Wills and Estate Planning
It is not nice to think about, but inevitably one day you will die. It may be after a long period of illness during which you are incapacitated, or it may be sudden. If you suddenly got sick or died, what situation would your family be left with?
If you run a business, one day you will want to retire, or be forced to leave due to age or illness. Whether you sell up, retire and close the business, or step aside for someone else, it is very important to have a succession plan in place that makes the transition easy. Not only for yourself, but also for your family or employees. A succession plan would also deal with contingencies, such as you having to leave the business suddenly.
Estate planning goes beyond drafting a will; it includes:
- the assessment of assets
- the assessment of digital assets
- the assessment of debt and how it will be paid
- the assessment of life insurance
- the assessment of likely taxation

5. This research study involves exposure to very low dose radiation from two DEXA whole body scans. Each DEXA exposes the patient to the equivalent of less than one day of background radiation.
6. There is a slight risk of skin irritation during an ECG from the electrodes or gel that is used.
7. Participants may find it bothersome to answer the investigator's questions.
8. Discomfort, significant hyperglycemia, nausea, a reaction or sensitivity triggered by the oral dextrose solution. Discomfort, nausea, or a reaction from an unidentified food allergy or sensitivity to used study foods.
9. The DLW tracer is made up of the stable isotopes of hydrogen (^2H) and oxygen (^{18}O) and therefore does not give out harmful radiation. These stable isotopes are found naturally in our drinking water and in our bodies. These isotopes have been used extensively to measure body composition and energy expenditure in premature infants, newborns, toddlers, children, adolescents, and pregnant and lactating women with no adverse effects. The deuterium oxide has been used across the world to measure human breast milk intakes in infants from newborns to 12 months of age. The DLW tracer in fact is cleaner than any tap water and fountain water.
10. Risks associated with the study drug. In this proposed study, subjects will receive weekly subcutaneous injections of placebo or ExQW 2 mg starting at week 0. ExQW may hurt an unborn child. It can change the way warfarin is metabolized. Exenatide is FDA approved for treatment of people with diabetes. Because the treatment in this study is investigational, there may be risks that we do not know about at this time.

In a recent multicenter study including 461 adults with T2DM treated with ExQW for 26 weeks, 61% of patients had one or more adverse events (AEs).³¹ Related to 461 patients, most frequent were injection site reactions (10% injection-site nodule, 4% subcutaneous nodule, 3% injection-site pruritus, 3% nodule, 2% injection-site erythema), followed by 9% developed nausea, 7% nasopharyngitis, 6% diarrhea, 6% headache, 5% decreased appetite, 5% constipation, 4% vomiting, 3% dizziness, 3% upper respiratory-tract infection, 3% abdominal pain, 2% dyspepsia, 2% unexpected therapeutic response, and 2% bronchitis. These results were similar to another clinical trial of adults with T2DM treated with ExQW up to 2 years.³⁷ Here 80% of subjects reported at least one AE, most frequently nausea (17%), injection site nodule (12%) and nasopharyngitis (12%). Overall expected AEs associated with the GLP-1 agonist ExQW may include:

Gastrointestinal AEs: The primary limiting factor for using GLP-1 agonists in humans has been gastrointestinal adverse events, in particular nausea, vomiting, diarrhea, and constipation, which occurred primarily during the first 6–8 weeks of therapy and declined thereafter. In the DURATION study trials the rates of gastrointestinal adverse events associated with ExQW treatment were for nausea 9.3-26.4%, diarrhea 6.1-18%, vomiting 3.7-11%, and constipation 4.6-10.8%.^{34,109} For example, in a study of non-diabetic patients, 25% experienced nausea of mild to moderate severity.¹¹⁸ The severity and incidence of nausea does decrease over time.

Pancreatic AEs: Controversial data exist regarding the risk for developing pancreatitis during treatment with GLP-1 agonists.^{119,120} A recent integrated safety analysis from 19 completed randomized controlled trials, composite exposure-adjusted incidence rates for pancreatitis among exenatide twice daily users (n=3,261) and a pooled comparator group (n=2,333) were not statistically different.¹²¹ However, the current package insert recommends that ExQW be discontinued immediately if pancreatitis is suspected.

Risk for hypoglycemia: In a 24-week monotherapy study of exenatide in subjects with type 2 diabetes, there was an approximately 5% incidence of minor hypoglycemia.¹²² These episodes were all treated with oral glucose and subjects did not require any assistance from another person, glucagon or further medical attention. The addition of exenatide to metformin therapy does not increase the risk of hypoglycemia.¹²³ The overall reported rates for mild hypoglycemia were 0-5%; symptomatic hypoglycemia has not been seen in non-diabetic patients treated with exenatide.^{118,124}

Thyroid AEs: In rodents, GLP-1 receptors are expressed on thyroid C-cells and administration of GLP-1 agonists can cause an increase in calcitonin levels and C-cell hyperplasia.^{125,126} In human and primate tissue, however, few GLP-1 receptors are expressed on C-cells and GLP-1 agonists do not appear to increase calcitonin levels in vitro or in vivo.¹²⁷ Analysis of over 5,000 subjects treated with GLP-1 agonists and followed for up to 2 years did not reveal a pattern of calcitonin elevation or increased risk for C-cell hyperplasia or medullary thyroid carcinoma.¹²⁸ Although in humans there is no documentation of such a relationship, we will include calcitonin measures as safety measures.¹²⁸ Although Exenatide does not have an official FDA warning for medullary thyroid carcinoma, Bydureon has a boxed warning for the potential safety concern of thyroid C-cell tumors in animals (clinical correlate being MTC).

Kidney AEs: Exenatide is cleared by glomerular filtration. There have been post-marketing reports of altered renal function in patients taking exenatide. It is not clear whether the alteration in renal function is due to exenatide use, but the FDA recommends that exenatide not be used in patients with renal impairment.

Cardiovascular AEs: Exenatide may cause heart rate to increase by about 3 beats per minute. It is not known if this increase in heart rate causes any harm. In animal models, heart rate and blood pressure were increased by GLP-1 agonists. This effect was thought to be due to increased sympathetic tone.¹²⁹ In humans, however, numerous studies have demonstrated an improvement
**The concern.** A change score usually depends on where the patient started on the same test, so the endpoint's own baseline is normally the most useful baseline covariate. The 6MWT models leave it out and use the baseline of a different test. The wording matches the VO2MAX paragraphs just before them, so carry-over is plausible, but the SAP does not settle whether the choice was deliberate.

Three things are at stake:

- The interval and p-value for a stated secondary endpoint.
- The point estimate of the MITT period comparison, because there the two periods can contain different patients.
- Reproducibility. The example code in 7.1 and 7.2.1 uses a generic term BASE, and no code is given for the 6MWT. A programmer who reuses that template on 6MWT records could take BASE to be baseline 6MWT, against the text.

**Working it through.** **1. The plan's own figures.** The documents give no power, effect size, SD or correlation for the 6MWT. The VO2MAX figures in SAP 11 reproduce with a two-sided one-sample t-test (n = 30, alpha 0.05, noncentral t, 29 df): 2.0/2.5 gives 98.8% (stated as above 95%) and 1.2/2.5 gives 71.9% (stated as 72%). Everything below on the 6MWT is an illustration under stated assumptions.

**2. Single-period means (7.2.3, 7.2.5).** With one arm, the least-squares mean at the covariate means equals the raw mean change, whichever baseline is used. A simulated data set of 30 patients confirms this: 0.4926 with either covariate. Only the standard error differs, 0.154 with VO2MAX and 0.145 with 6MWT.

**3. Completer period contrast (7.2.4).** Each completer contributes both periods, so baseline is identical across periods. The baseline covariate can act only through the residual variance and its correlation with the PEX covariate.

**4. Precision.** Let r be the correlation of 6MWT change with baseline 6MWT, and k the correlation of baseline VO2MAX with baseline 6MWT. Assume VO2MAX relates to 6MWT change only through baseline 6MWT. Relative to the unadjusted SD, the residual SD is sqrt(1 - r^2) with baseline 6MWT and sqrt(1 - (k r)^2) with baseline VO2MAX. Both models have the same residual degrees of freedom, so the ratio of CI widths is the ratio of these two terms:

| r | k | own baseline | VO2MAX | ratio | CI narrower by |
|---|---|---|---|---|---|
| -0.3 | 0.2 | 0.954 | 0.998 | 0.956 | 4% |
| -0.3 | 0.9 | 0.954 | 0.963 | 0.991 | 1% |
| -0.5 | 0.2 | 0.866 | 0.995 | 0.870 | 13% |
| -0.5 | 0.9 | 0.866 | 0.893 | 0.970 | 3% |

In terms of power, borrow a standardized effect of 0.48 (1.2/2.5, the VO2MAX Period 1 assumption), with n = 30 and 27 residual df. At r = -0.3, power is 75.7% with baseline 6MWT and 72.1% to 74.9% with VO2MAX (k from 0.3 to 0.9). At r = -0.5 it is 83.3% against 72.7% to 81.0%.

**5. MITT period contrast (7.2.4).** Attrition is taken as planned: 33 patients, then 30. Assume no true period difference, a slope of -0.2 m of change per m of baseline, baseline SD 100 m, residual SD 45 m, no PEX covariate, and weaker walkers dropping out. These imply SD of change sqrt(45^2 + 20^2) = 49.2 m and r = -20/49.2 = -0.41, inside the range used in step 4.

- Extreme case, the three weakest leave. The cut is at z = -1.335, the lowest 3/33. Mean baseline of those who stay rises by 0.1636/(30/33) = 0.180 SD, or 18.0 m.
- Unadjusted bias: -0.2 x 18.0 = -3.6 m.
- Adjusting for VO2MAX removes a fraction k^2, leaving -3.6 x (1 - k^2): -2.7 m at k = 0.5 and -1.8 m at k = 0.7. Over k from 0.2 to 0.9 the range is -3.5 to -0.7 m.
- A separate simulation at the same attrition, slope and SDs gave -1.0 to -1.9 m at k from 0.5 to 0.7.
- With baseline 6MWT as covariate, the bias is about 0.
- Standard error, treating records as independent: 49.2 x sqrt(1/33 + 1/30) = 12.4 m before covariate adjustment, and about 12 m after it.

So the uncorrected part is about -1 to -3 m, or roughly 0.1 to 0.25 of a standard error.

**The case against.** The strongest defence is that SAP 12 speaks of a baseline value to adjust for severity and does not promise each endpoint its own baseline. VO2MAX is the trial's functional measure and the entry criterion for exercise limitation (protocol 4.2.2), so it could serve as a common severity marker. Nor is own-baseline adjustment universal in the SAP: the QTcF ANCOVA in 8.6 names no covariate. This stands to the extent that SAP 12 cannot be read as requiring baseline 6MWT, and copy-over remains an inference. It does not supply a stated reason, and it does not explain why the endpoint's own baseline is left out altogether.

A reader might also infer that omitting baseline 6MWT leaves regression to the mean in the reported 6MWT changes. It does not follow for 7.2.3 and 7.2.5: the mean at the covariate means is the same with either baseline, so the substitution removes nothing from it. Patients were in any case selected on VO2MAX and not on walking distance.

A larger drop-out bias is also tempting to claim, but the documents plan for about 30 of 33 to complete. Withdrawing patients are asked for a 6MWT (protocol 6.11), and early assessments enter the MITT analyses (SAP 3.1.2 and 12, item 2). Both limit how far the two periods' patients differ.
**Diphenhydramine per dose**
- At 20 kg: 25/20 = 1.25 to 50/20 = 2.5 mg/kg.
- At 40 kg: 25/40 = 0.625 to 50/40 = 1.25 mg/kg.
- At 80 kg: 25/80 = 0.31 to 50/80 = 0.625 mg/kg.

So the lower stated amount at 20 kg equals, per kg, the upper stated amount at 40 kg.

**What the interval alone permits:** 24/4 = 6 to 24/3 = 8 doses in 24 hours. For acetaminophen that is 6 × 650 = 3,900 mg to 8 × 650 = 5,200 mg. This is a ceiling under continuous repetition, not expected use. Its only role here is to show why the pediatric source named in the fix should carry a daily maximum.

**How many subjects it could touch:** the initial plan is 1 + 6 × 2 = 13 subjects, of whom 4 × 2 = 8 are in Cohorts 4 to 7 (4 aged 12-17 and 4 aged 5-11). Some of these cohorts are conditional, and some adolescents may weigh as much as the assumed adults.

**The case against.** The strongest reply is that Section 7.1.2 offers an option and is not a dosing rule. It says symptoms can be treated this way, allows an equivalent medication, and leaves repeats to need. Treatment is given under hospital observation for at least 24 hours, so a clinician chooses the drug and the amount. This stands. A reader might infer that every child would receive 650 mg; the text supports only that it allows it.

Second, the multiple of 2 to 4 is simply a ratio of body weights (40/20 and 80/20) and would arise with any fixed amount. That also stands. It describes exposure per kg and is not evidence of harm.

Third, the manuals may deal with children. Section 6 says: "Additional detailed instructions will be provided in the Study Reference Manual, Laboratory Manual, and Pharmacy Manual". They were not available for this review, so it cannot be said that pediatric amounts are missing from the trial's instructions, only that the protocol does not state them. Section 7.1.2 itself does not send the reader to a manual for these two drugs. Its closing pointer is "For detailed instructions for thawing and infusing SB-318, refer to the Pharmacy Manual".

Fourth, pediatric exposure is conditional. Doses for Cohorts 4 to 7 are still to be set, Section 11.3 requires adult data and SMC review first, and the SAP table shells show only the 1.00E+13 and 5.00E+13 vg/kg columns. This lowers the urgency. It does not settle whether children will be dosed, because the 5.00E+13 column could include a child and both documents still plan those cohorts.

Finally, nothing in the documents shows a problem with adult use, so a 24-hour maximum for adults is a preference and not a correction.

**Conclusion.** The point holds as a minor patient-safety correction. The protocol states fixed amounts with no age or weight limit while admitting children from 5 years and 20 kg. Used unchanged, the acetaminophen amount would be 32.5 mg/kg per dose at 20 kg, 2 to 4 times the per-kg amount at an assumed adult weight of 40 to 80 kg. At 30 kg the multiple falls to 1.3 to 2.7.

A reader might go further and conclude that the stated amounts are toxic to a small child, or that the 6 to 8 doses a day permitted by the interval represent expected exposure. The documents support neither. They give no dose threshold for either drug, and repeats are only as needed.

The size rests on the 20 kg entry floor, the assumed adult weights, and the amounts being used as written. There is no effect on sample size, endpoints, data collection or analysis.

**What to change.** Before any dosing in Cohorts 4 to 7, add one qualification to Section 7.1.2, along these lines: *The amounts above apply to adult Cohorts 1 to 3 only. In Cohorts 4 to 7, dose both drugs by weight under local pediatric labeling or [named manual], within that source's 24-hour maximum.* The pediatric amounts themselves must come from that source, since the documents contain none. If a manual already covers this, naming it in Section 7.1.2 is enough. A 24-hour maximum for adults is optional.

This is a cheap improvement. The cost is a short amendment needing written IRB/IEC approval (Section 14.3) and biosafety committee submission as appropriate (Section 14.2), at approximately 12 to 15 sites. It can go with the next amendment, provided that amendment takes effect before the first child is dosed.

- advice regarding the possibility of claims against your estate
- the protection of assets
- guardians for your children, and
- potentially setting up trusts.
Estate planning is an active process of re-evaluating the estate when circumstances in life change, such as:
- newly married couples or those separating and/or divorcing
- a change to the family’s assets
- changes to superannuation, insurance policies, or taxation levels
- the establishment of discretionary trusts
- the growth or sale of a business
A successful succession plan for a business is made involving all family members as it will take into account not only provisions for your retirement income, but also the plans, aptitudes and existing assets of younger generations.